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The Perfect Place


A Warm Welcome

Situated in picturesque Thrybergh Park, spanning over a hundred acres, Thrybergh Hall has been welcoming guests for over 200 years. The main entrance to the Grade II listed property is found down a half mile stretch of private tree lined driveway. It's hard to believe that you are in such close proximity of the four metropolitan boroughs of South Yorkshire making it the perfect place for a wide variety of events and private functions.


The floor plan lends itself nicely to create larger spaces using the interconnecting doors. All have Wi-Fi access enabling connectivity for all your needs. Rooms on the ground floor consist of the Jack Hulley Suite, Fullerton Room and the 19th Bar whilst the Boardroom is situated upstairs.

Upcoming Events

  • 13 Jul 2024, 19:00 – 23:00
    Thrybergh Hall, Doncaster Rd, Thrybergh, Rotherham S65 4NU, UK
    To book, please email Alternatively give us a call on 01709 850466 (Option 2).
  • 11 Aug 2024, 12:00 – 16:00
    Thrybergh Hall, Doncaster Rd, Thrybergh, Rotherham S65 4NU, UK
    Savour the flavours of our renowned Sunday Lunch. To book, please email Alternatively give us a call on 01709 850466 (Option 2).
  • 24 Aug 2024, 15:00 – 22:00
    Thrybergh Hall, Doncaster Rd, Thrybergh, Rotherham S65 4NU, UK
    Book online at
  • 29 Nov 2024, 19:00 – 23:30
    Thrybergh, Golf Club, Doncaster Rd, Thrybergh, Rotherham S65 4NU, UK
    Don't miss out on the holiday magic – book your Festive Party Night today and avoid disappointment! To secure your booking or for more information, contact Annah at: 📞 01709 850466 (Option 4) 📧



Car park




Civil weddings licence






Hot and Cold Drinks


Event/room  hire




Designated parking


Accessible toilet


Drop-off point


Level access catering


Ramped/sloped access


Seating available

Steeped in History

The name Thrybergh is believed to have its roots in the Anglo-Saxon period, but no substantial explanation can be given as to its exact origin. In the Domesday Book it is referred to as Triberga. It can be concluded from early records that a ‘Lord of the Manor’ existed at Thrybergh at the time of the Saxon King Edward the Confessor (1004-1066) and one can imagine a small, self-supporting community clustered round the manor house and the church which lay within sixty yards of each other.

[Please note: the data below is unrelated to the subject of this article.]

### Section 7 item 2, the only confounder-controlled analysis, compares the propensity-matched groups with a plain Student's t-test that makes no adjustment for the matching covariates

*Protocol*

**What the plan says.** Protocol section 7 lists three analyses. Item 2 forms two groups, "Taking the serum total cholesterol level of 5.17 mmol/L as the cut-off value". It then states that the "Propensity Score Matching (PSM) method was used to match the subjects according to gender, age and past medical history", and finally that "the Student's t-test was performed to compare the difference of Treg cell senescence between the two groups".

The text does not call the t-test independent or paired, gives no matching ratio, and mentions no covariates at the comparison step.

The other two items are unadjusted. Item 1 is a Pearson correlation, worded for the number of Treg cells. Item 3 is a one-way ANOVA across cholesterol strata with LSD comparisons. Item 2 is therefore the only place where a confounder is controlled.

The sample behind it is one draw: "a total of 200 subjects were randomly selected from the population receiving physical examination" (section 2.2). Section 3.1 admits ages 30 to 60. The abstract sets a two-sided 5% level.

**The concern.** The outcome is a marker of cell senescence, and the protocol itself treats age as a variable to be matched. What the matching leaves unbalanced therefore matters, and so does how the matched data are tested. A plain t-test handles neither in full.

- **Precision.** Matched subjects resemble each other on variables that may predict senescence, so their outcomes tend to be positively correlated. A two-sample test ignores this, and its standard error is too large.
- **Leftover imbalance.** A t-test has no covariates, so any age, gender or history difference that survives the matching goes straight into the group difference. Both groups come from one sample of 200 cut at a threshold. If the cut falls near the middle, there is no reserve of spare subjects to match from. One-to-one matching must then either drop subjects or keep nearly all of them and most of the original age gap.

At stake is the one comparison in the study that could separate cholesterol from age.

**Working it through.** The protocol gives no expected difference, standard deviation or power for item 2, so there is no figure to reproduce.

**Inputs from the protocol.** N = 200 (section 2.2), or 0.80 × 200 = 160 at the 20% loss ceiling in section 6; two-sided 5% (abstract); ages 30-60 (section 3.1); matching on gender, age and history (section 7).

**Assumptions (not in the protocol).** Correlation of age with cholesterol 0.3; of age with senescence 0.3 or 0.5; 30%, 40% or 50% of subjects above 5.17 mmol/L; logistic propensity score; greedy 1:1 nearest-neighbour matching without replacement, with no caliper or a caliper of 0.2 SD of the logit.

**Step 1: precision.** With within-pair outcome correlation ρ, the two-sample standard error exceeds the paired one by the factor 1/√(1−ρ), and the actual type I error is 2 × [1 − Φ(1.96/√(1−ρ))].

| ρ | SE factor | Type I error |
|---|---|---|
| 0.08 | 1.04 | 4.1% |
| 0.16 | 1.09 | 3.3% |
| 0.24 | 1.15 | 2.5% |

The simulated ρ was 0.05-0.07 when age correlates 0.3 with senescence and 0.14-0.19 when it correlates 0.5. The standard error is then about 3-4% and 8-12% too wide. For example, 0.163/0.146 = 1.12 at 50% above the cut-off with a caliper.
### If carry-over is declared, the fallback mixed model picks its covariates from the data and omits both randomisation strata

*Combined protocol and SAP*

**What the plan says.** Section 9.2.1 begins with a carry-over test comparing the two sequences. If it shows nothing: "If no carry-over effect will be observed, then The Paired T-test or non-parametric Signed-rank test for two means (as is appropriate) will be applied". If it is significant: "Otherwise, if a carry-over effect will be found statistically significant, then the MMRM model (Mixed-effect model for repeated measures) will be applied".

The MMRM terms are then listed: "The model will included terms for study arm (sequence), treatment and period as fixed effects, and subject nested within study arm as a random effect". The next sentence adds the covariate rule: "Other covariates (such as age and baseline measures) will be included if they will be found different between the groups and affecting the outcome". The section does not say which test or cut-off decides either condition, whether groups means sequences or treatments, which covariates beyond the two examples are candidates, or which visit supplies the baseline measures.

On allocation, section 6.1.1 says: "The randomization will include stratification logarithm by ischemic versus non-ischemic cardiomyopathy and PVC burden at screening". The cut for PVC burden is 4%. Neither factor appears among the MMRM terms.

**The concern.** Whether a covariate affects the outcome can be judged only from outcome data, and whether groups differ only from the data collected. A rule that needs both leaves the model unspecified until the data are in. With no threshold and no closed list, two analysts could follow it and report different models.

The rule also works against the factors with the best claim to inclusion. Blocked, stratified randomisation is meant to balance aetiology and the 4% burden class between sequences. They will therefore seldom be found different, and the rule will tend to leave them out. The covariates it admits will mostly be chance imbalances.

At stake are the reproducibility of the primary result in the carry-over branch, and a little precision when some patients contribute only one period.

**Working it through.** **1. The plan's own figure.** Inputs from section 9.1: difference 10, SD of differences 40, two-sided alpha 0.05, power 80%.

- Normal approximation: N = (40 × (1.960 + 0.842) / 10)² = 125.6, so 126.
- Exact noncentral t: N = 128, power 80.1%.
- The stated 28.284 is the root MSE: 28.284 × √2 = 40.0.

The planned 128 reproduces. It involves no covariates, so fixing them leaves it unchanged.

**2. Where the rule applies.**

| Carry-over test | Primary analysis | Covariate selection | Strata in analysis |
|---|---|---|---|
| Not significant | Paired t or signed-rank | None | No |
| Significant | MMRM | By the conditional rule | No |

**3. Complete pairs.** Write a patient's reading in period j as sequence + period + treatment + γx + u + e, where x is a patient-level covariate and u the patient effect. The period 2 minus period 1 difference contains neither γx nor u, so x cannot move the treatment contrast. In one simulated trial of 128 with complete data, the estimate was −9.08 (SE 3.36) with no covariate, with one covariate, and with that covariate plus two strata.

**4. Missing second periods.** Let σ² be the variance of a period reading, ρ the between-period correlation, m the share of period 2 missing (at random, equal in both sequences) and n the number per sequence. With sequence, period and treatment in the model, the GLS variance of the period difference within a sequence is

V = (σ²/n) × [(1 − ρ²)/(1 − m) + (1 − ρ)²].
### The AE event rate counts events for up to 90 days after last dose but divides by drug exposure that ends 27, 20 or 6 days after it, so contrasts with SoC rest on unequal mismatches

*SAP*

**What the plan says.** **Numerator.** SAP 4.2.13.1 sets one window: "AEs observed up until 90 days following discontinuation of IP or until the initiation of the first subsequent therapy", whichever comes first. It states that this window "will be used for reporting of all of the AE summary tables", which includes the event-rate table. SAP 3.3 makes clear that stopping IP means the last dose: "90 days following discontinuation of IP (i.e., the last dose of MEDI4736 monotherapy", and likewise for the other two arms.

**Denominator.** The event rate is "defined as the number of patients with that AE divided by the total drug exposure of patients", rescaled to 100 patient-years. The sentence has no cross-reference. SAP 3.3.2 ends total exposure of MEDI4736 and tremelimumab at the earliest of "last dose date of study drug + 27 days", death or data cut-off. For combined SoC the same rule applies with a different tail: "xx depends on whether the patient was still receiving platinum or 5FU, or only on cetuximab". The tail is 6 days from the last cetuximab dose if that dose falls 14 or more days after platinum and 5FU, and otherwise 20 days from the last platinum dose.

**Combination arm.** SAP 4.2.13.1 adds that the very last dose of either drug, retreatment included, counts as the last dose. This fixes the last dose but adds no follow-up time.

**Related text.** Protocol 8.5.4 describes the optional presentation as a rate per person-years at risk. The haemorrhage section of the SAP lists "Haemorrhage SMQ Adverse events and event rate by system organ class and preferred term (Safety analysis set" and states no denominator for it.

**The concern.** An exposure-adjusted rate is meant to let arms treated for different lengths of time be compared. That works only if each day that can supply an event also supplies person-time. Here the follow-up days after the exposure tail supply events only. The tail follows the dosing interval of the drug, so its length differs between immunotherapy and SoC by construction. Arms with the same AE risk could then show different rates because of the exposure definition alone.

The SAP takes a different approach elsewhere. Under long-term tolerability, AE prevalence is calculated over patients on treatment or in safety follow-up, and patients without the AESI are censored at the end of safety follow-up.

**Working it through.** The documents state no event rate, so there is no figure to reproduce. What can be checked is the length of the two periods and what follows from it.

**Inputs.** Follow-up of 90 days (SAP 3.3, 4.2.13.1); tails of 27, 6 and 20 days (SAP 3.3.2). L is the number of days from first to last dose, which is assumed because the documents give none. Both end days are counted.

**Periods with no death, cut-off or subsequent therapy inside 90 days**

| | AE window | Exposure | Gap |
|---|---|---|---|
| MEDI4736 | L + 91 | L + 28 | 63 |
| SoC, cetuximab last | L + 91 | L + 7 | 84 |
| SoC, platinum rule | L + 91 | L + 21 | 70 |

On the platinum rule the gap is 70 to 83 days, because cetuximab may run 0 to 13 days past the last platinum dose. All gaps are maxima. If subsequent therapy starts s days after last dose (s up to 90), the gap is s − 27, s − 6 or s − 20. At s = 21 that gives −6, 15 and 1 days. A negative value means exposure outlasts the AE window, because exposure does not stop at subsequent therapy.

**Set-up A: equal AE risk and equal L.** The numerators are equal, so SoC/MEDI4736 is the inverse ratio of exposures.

After the conquest in 1066, the successful Normans abolished the existing network of landowners and lords and the Thrybergh estate passed to William de Perci. The Perci's held the seat until about 1200 when it passed to the Normanvilles. Adam de Normanville, who is known to have been living at Thrybergh in 1279 died without issues and the estate passed to his sister who had married Ralph de Reresby.

The following 400 years saw an unbroken succession of 16 generations of Reresbys occupying Thrybergh. The estate passed relatively briefly to the Saville-Finch family between 1706 and 1809 but then as was often common, passed to a relative due to a childless marriage. That is how the estate came into the Fullerton family, with whom the estate is most closely associated today.

After almost a hundred years The ‘Old Hall’ needed extensive repair and was becoming quite unsafe to live in. An estimate showed that it would be more costly to repair than it would be to build a new house. Consequently, in 1811, an architect was commissioned, a new site chosen on the estate, and work began, which was to result in the distinguished Gothic style mansion we know today. The ‘Old Hall’ was demolished and no visible evidence of its existence now remains.

The Fullerton family took possession of the new Hall in 1813/14. This is what we refer to as Thrybergh Hall today. Regarded as being among the most beautiful mansions in the area, it afforded spacious accommodation: four main reception rooms, twenty-two bedrooms, ancillary rooms, and servants’ quarters. Col. John Skipworth Herbert Fullerton was the last of the family to live at Thrybergh, leaving in 1896 to take up residence at Noblethorpe Hall and the estate opened as a Golf Club on April 23rd, 1903.

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